All About the History of Chinese Astronomy
The Beginnings of Chinese Astronomy
Ancient Chinese astronomy was centered around a complex system of mathematics and observation of the heavens. Looking at stars for instance, the Chinese paid a great deal of attention to stars that were around the celestial pole. This is because these stars never rose or set allowing Chinese astronomers to position other celestial bodies in the heavens in direct opposition to the Sun. A fair amount of the information we have collected about ancient Chinese astronomy comes from objects found in China known as oracle bones. First, we will take a look at what story the oracle bones have to tell.
Oracle bones are fragments of animal bones, and many times tortoise shells that have been heated, cracked and then inscribed to record historical information of Chinese dynasties, such as the Shang Dynasty. Many significant astronomical observations and events were recorded on oracle bones to ensure that a historical record was kept. An oracle bone dating from before 1281 BCE, mentions stars by their names. Another oracle bone records an eclipse from 1281 BCE. Others recorded the passing of comets and novae. One analysis done on an oracle bone dating from the time of the Shang Dynasty of the fourteenth century BCE revealed a lunisolar calendar with intercalary months added to it. Oracle bones were also used for divination purposes.
The tradition of drawing star maps in China is very old. Ancient Chinese astronomers used to observe the heavens for astronomical phenomenon. Events such as sunspots, the aurora borealis or the passing of a comet, were considered as omens and were associated with the star regions in which they were spotted. They were then associated with various regions of the Earth, from cities, territories to even parts of the Imperial Palace.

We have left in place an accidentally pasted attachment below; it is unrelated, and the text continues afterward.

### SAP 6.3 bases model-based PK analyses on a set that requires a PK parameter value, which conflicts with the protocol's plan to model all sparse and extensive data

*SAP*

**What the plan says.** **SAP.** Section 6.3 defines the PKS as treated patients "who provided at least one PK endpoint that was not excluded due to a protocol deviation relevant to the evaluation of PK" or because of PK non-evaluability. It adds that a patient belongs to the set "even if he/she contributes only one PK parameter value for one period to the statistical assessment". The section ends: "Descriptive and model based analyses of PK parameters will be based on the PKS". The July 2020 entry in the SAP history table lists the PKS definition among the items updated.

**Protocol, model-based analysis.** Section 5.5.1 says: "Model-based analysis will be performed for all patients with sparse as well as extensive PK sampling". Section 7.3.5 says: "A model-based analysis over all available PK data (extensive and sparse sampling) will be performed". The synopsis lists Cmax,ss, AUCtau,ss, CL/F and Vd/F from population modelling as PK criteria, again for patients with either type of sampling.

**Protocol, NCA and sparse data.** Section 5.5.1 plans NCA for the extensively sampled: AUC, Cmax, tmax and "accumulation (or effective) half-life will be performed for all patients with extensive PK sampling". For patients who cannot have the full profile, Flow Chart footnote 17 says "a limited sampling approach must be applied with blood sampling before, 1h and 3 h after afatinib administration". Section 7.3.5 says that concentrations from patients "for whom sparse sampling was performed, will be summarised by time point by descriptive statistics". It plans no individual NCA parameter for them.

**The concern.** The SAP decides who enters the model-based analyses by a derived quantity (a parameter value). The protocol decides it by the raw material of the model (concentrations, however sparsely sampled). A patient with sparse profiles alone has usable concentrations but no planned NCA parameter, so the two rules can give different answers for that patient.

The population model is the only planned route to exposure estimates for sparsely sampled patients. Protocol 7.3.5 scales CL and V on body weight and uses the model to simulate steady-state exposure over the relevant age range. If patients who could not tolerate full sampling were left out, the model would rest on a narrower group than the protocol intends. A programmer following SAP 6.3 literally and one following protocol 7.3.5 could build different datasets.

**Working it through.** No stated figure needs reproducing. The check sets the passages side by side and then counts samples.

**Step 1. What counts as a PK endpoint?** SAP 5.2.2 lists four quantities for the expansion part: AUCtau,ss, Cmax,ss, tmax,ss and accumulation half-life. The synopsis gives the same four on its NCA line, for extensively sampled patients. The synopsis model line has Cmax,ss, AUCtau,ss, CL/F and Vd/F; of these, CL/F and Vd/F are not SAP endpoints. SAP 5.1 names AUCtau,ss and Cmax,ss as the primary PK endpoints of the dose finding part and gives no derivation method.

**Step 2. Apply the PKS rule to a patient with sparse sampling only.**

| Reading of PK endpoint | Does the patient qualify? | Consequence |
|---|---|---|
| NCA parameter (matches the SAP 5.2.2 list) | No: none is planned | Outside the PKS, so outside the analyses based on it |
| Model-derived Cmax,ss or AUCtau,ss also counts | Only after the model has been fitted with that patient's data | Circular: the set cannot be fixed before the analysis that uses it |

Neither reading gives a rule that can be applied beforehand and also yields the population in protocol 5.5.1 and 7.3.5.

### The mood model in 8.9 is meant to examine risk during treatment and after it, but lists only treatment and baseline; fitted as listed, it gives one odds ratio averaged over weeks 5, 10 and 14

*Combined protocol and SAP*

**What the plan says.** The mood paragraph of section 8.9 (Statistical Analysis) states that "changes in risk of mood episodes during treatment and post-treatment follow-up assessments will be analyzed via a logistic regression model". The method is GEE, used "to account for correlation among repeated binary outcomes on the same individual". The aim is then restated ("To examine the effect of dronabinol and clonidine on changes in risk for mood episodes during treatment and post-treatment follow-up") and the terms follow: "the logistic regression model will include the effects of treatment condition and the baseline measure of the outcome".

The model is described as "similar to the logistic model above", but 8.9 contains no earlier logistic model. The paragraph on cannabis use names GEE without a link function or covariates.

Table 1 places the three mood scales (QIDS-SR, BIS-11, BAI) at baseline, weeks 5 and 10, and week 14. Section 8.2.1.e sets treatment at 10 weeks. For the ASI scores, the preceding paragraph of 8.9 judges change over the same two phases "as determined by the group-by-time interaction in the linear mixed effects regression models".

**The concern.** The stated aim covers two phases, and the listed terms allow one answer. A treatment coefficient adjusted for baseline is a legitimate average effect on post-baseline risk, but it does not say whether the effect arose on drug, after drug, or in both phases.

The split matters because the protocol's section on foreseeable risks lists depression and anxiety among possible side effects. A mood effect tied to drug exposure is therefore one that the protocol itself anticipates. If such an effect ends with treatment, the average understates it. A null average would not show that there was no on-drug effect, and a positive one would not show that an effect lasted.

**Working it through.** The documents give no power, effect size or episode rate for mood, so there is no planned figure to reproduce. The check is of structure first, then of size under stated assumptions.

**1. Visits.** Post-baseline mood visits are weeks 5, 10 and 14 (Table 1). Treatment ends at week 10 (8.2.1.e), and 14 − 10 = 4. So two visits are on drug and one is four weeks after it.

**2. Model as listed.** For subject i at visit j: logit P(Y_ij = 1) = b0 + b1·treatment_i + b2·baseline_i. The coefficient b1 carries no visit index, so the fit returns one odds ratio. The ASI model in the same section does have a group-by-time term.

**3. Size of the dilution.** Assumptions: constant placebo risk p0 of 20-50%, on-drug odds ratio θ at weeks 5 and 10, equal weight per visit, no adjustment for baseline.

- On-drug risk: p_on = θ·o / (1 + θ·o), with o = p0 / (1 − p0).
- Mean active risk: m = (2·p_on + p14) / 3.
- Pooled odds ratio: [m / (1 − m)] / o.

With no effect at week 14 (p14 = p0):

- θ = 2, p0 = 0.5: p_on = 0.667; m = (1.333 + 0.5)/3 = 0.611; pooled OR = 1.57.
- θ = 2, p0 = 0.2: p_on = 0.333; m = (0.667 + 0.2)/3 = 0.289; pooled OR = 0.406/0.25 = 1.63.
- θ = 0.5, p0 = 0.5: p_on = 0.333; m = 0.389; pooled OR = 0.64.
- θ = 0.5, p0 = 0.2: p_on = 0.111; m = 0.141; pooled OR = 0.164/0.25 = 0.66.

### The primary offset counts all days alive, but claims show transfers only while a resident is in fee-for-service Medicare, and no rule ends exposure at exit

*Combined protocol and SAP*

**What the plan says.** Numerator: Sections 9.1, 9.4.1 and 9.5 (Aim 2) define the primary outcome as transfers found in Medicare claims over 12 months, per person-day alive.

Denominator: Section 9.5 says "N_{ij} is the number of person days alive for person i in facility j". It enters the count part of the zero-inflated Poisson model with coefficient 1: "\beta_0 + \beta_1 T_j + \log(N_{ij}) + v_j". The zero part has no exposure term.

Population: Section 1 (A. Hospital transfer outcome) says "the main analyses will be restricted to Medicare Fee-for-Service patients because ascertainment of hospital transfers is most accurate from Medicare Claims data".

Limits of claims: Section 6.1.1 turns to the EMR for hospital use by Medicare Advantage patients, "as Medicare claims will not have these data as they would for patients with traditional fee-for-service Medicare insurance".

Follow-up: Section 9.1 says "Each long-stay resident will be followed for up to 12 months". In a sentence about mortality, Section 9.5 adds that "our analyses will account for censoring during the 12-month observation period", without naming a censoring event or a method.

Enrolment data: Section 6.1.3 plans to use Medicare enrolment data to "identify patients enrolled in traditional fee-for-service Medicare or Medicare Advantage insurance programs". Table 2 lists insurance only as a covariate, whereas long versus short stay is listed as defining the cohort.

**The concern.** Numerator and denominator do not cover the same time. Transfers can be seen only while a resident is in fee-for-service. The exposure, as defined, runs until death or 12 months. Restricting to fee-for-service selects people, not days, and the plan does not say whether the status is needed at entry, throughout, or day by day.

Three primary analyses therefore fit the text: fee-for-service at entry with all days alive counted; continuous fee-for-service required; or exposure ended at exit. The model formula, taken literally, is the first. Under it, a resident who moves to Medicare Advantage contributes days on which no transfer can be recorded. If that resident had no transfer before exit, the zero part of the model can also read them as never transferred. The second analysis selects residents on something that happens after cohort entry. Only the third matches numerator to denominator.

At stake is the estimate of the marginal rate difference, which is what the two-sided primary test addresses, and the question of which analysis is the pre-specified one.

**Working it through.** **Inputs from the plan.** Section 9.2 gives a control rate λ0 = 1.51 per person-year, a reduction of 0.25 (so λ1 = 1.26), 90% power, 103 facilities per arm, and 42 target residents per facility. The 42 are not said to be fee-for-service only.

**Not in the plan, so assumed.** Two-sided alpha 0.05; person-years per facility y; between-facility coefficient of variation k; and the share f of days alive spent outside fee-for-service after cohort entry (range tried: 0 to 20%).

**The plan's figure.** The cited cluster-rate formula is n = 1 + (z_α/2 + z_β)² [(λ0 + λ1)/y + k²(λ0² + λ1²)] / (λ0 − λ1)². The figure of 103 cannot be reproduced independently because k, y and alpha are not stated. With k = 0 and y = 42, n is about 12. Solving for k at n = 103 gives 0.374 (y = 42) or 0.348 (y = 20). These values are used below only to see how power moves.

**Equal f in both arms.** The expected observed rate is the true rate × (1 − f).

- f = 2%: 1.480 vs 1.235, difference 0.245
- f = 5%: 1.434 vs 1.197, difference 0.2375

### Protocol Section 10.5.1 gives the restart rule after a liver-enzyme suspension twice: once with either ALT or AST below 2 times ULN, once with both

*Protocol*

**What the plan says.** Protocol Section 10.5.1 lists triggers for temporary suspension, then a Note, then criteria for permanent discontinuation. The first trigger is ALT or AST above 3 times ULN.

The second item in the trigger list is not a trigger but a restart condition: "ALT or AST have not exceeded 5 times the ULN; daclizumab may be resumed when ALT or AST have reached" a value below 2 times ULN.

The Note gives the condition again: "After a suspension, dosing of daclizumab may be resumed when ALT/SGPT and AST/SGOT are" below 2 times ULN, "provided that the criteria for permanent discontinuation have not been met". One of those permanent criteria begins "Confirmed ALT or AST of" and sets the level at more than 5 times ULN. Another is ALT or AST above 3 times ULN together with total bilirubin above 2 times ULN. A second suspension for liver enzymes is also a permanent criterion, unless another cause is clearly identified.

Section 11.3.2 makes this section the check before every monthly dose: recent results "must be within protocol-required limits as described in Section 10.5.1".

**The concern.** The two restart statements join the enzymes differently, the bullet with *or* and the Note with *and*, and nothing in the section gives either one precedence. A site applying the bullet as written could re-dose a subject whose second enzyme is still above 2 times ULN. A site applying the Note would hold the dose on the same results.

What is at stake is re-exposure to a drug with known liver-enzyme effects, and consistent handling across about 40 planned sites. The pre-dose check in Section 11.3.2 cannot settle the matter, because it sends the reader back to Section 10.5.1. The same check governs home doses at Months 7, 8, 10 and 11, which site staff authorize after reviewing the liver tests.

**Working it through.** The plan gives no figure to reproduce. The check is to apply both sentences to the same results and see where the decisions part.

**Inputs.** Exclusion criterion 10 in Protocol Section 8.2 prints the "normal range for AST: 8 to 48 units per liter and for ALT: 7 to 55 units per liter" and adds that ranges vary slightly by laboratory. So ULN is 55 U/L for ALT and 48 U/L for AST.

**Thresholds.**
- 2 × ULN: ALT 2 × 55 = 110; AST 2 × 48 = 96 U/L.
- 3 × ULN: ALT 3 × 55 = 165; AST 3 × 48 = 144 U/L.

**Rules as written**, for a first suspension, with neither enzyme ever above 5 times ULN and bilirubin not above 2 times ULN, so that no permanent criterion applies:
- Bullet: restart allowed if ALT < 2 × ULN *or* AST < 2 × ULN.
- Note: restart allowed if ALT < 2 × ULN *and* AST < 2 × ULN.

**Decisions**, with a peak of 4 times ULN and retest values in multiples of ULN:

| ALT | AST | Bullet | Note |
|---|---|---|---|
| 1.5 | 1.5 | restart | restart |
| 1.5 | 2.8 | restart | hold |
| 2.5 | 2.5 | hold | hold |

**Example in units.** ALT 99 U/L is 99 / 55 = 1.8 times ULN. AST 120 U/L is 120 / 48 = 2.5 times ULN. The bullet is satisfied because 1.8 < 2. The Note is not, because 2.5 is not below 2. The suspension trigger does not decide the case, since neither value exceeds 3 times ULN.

The earliest known star maps in China date back to the fourth century BCE, when three astronomers, Wu Hsien, Kan Te and Shih Shen drew up their maps. For over a thousand years their works were in use. Chhen Cho combined their works into one single star map seven centuries later. Another astronomer by the name of Chhien Lo-Chih devised a planispheric map in the fifth century BCE, in which the stars were assigned colors. The combined total number of stars from the three lists was an astounding 1,464 stars.
The stars were arranged in groups called “chairs”. The total number of chairs listed by the astronomers was 184. Chairs were assigned names and listed the number of stars that each chair had. Stars that were less significant were also listed in respect to the main star in the chair, and the co-ordinates of the main star were also detailed. The use of something similar to our right ascension was also used for co-ordinates, along with polar distance. An astronomer from the Han Dynasty, Zhang Heng (78-139 AD), catalogued nearly 2500 stars and some 100 different constellations. Clearly, the ancient Chinese had a good knowledge of making star maps.
Astronomical Instruments and Observatories
The ancient Chinese used many instruments to keep track of the heavens. One of the astronomical instruments used by the ancient Chinese astronomers was an armillary sphere, used to locate the exact position of a star. Dating back to as early as the fourth century BCE, Chinese astronomers Shi Shen and Gan De were the first in China to develop the armillary sphere. Initially, an armillary sphere consisted of three rings and a metal axis. The rings were each aligned with different regions of the celestial sphere. The outermost ring was aligned with the north and south regions of the sphere, the middle ring was aligned with the equatorial plane of the Earth, while the innermost ring revolved around the axis. The metal axis itself was oriented to face the poles, both north and south. Finding the position of a particular star required pointing the sphere at the star and then reading off the angles from each ring. Zhang Heng is often credited with inventing the world’s first hydraulic armillary sphere.